Interview with Blues Guitarist Buddy Guy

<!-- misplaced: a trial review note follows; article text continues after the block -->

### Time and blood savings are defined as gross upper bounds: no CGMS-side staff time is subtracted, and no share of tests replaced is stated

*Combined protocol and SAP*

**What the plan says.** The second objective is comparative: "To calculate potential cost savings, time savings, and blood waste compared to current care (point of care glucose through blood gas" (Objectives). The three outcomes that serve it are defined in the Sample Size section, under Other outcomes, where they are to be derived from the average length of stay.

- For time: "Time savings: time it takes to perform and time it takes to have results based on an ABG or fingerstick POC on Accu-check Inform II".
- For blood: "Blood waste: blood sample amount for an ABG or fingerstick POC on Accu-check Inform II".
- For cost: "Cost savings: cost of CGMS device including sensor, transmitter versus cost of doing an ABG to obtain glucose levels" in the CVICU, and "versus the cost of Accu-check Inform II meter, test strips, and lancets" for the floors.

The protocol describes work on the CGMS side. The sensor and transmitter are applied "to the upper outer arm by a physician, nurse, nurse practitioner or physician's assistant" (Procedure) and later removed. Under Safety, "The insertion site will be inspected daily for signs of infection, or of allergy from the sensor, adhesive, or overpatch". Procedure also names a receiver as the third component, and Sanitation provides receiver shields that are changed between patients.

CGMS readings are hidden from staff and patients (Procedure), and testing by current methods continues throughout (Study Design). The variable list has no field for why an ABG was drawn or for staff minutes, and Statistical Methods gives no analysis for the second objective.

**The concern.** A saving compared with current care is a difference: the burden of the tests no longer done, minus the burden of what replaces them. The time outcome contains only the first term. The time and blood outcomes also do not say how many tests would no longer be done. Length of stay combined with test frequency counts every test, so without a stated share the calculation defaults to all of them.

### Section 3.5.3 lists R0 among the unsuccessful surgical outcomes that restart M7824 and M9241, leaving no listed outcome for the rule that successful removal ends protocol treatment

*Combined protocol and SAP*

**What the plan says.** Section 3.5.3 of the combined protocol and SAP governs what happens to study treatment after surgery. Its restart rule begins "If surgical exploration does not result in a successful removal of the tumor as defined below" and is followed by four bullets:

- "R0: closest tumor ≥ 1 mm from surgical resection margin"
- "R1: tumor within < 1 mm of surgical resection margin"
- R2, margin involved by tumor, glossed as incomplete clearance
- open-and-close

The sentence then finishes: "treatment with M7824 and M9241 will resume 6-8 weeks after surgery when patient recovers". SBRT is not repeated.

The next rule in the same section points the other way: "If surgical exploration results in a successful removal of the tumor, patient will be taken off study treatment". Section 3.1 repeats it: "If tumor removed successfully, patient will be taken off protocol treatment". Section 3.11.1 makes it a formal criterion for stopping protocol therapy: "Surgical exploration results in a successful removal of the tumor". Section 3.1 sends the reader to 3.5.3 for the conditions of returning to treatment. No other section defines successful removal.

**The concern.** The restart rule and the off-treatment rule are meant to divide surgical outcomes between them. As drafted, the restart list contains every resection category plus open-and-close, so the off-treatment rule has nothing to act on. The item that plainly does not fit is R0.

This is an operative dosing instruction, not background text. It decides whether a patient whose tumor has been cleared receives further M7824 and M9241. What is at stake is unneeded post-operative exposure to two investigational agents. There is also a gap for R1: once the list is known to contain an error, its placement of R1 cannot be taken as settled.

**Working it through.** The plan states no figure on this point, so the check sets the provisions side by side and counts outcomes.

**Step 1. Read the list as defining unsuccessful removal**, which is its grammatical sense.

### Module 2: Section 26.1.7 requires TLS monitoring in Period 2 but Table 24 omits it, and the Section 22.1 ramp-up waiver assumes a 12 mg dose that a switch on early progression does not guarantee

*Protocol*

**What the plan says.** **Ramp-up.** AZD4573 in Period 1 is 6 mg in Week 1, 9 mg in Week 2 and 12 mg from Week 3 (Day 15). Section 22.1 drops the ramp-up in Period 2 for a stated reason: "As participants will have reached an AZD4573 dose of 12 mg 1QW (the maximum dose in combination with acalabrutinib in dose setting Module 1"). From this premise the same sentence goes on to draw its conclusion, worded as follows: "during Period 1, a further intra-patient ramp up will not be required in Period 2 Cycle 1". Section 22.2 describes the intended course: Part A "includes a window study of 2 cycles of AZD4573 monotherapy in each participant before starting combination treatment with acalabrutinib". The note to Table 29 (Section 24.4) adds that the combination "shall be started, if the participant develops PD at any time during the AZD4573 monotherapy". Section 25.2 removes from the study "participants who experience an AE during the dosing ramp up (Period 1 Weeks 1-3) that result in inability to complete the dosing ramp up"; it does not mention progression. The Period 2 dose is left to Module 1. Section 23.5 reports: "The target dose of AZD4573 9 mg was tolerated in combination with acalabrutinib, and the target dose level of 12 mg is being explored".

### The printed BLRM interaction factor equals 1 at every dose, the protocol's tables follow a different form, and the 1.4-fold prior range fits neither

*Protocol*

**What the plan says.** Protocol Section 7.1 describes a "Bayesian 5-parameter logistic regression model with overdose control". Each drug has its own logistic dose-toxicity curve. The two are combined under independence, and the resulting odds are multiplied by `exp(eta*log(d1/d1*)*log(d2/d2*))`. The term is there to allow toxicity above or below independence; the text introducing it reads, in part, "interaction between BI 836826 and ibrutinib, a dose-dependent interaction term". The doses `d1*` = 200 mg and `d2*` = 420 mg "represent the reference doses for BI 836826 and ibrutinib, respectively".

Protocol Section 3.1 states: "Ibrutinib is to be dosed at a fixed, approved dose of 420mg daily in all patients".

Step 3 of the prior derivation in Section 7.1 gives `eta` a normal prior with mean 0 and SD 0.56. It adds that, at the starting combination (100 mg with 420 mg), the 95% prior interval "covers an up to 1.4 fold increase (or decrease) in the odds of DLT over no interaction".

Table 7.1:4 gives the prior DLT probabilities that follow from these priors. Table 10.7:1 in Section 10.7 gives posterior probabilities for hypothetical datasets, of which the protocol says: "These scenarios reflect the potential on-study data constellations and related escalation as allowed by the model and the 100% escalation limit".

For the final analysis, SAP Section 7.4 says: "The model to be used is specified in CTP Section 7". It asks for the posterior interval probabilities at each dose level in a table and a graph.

Blues guitarist Buddy Guy has often said his shows are spontaneous events where even he often doesn't know what will happen on any given night. If the crowd is on and Guy is on his game, it's a mixture that can produce the kind of musical magic that turns a concert into an unforgettable experience.But don't expect Guy to offer any clues about whether any of those magic moments were captured on tape on his new concert CD, Live: The Real Deal."You know, I don't ever answer that," Guy said when asked to assess the performances on the live CD. "I'd love for somebody else to see me play and tell me how was it because I have played shows and I thought it was my worst night and people would come back and say that was the best I've ever seen. So I'm a poor judge on that. I don't even answer questions like that. I don't know. I just think I go out each and every night and try to give you 110 percent of myself and the best I can. As my dad told me before he died, he said don't be the best in town, just be the best until the best comes around."When it comes to playing blues guitar, more than a few people think Guy is the best in the business. Some of blues-rock's biggest names -- Eric Clapton, Jimi Hendrix and Stevie Ray Vaughan, to name a few -- were greatly influenced by Guy's stinging attack. Clapton even proclaimed Guy "by far and without a doubt the best guitar player alive."Unfortunately, for many years, such praise didn't do that much to propel Guy's career forward. Neither did Guy's impressive credentials as part of the legendary Chess Records label during the late 1950s and 1960s, where he not only recorded several impressive records, but was a valued sideman on albums by Muddy Waters, Howlin Wolf and dozens of other blues greats.Instead, during the entire decade of the 1980s, Guy was unable to find a record label that would let him record the kind of high-charged blues that had earned him so much praise to begin with.Only when Silvertone Records signed Guy did he return to the studio, where over the past five years he's released three straight Grammy-winning albums, Damn Right, I've Got The Blues (1991), Feels Like Rain (1993) and Slippin' In (1994).Guy, who's as gracious and humble as any musician one is likely to meet, expresses no hard feelings about being overlooked by the record industry for so many years."I'm not bitter about that because my thinking is if it was meant for me it would have happened, and it didn't happen," Guy said. "I'm enjoying life right now, and what I'm playing, if I'd had gotten success when I was in my 20s or 30s, who knows, I might have lived the fast life and you wouldn't be talking to me now. I'm kind of religious. You know, God works in mysterious ways. So I'm saying well he waited on me, and I'm still here and in pretty good health and playing. So I don't know. I probably wouldn't have known how to appreciate the success as I do now because I'm like saying now you look around and there aren't too many of us (veteran blues artists) left. I'm like trying to take this music as far as I can and I'm like saying OK, if God got it for me when I'm age 60 years old, which is today, I'm like thank you. I'm having fun."Contentment aside, there is a certain urgency to Guy's activities these days. When he talks about performing and what he wants to accomplish with each concert, he sometimes expresses a desire to show audiences what they had been missing."I've done shows with the Rolling Stones, and there are people who pop up there who don't know who the hell I am," Guy said. "So my thing is tonight, tomorrow, next year, wherever you see me on the stage, I want to let somebody know yeah, he can play. I didn't know nothing about him, but I saw him. And I get (people who say) I didn't know who the hell you were until I read Eric Clapton's comment. So I wanted to come out and see what you sound like. I said yeah, Eric's got such a name, he don't have to play well, but I've got to show you what I can do. I don't have a record to lay back on and say yeah, that was me, even if I don't play that well tonight. I've got to jump out here -- tonight I'm in Nevada, and it's 114 -- and I've got to let it all hang out, man."When it comes to recording, Guy shows a similar intensity. He wants to take advantage of every opportunity that is presented to him, and his concert CD, Live: The Real Deal is a perfect example of his desire document as much music as possible on record.Guy had not been planning to do a live record at this point. In fact, he had only finished his most recent studio CD, "Slippin' In," a week or so before the idea of a concert recording started to surface."It wasn't my idea," Guy admitted. "I went in and played the Saturday Night Live show with their band, and some people from my record company heard it and they liked what they heard. They came back and said hey man, I'm going to talk to G.E. Smith and see if we can do something live. That sounded good. It wasn't my idea at all. I just give people credit where credit is due, whether it's good or bad. That was their idea because I had just finished doing 'Slippin' In' and they come back and say you're back live doing another album."Jesus Christ, it took me 15 years to get a record company. Now you're going to make me record week after week," Guy said feigning exasperation at the situation. "Whenever I get a chance to record I don't know how to say no because I lost a lot of time by not being with a record company to record. So while you're healthy and well, if you can put anything on tape, especially if you're a blues player, I think you should just do it."The pairing of Guy with Smith -- well known as the former guitarist for Hall and Oates -- and the SNL band doesn't seem like the most natural pairing for a bluesman. But the performances, captured in two shows at Irving Plaza in New York City and two shows at Guy's own Legends nightclub in Chicago, are solid and highly entertaining, as Guy works his way through Chess-era tracks like the frisky "I've Got My Eyes On You" and the boisterous "Let Me Love You Baby," as well as slow burning songs like "Sweet Black Angel (Black Angel Blues)."The arrangements supplied by the Saturday Night Live Band provide Guy with plenty of opportunities to display his six-string fireworks, as well as his gruff, soulful and high-charged vocals -- the songs "My Time After Awhile" and "Damn right, I've Go The Blues" provide prime showcases of both talents.Interestingly enough, Guy had never met Smith before the Saturday Night Live appearance, and did only minimal rehearsals before the CD was recorded. "I wish we had (done more rehearsal). I think it would have been more tight," Guy said. "But sometimes people don't really want blues to be so tight. They call it like sewing machine type music. But I wish I could have just messed with them for a month or two and said OK, now I'm more relaxed with you. Let's go out and do this thing. But it was like write the charts down, let's go to New York and go to Chicago and do this thing, two days at Irving Plaza and two days at my club in Chicago.